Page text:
Inspired outdoor space from Finesse Landscape Design
A couple in Massapequa Park needed an update to their backyard and were looking for creative ideas to make their backyard come alive. After meeting with several landscape designers, they decided to go with Eric Hagenbruch of Finesse Landscape Design, Inc. “His love, his passion and his artistic ideas for creating an unusual garden with so much interest from varied perennials was the reason we hired Eric,” stated the homeowner.
An underused above-ground pool was removed to make room for more useful and desired spaces like the irregular bluestone patio with a cozy firepit. This area was positioned so it could be enjoyed from any vantage point in the backyard.
A total of 150 assorted perennials provide color and texture through the seasons in the area around the firepit. Fast-growing thyme was used as a stepable ground cover to fill the joints between the bluestone and soften the hardscape elements. Using herb ground covers such as creeping thyme can be an aromatic addition to the yard. As guests walk around the firepit, a beautiful fragrance is released all around.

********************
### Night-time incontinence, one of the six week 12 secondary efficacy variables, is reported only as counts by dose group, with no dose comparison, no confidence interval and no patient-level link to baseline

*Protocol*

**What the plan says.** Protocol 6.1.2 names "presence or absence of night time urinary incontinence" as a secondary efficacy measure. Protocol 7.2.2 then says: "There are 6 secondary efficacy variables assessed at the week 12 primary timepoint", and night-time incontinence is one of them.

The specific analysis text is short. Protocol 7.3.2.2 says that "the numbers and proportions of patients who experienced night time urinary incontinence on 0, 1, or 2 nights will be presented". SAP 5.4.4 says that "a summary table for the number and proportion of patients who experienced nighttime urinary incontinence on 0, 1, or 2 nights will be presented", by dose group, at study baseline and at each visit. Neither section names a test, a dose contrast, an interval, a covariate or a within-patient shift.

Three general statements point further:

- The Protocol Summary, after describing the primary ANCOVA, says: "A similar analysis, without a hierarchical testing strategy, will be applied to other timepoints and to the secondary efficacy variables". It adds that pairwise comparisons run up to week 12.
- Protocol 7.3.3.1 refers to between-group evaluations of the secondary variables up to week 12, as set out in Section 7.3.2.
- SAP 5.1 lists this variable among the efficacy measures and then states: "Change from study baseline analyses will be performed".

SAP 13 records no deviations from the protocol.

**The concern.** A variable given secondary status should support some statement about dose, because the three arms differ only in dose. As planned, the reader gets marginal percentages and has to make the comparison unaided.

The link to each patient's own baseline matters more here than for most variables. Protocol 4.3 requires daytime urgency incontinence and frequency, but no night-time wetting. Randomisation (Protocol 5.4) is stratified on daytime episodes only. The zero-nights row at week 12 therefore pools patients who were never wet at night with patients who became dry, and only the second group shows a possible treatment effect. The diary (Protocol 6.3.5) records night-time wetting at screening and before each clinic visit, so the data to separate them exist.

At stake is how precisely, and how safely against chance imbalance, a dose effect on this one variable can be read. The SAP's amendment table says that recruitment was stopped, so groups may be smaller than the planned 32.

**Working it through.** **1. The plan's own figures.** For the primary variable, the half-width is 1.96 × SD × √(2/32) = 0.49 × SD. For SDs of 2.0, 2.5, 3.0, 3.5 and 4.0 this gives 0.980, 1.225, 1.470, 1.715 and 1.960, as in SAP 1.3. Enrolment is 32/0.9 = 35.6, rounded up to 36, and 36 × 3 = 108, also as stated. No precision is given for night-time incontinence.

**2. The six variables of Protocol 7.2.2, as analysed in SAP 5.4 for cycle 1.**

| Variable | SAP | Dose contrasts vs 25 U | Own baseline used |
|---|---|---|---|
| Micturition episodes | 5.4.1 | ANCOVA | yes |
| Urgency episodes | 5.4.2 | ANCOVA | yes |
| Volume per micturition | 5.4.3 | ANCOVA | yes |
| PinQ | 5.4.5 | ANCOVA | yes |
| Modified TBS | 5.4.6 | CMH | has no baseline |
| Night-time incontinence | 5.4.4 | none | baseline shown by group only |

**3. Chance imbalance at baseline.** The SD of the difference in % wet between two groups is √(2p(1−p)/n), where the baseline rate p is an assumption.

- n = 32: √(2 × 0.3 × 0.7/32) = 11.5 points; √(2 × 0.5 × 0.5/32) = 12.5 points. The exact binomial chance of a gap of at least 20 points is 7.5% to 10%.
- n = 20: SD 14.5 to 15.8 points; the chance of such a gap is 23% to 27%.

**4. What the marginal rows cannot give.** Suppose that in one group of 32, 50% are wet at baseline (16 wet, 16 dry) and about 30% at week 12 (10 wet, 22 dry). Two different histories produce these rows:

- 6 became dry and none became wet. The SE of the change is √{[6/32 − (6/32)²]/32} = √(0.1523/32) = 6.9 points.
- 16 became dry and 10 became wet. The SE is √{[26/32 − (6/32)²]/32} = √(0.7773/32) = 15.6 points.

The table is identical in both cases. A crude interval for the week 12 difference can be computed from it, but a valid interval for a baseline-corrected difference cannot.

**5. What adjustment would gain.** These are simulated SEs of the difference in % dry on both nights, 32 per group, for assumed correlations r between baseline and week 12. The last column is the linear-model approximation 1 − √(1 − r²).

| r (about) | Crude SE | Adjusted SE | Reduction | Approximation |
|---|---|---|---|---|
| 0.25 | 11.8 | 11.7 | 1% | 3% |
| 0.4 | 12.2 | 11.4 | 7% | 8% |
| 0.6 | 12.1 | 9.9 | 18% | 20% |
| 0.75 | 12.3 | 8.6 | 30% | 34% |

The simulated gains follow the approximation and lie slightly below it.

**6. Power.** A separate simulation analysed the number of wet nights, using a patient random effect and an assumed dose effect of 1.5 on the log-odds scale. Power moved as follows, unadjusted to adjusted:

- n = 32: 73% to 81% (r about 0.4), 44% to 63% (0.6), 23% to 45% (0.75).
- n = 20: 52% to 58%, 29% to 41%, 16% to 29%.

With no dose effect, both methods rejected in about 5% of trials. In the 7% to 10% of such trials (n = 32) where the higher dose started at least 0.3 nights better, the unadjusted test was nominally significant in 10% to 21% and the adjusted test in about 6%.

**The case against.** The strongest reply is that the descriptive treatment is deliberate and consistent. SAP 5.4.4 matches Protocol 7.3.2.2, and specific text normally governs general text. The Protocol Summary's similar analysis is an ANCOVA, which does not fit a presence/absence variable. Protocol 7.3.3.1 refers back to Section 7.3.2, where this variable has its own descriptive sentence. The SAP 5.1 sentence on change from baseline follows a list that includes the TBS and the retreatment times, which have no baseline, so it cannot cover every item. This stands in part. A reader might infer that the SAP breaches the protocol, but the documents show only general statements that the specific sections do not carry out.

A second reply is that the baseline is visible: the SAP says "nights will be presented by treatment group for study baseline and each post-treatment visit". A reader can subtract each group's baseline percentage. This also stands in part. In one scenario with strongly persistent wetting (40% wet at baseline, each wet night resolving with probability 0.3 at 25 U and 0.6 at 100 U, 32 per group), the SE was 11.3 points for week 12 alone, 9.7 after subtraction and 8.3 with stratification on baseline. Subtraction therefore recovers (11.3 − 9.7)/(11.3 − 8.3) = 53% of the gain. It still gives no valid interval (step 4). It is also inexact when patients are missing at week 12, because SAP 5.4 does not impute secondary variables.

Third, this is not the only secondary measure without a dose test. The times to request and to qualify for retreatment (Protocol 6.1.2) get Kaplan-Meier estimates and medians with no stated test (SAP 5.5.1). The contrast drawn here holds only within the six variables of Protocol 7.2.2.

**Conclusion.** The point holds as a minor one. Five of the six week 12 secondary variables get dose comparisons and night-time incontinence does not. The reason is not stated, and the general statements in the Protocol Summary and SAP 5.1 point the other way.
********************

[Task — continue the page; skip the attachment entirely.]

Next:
Along the fence line, screening was needed to block the neighboring houses. The client just wanted a row of the typical Arborvitaes. “No way; boring!” exclaimed Hagenbruch. A variety of screening plants were chosen including evergreens Cryptomeria, Blue Atlas Cedar and semi-evergreen Elaeagnus along with some specimen plants such as Nootkatensis and Sciadopitys. In front of the evergreens, flowering and fragrant shrubs and perennials add interest throughout the year.
Three plantable wall sconces were fixed on the fence to break up the blank expanse and create some wall art next to a seating area. “It was pretty funny,” explained Hagenbruch. “A dead branch had fallen from the neighbor’s tree into the backyard and my client had asked me to get rid of it. I took a look at it and said to myself ‘it’s interesting.’” When his client came outside to look at some of the work, she chuckled when she saw the branch installed on the fence. “I asked her if she still wanted me to get rid of the branch,” continued Hagenbruch. “She laughed again and said ‘What an amazing idea; how do you think of these things?’”
Hagenbruch professed,“I’m an artist – I’m always thinking of inspiring ways to use interesting pieces.”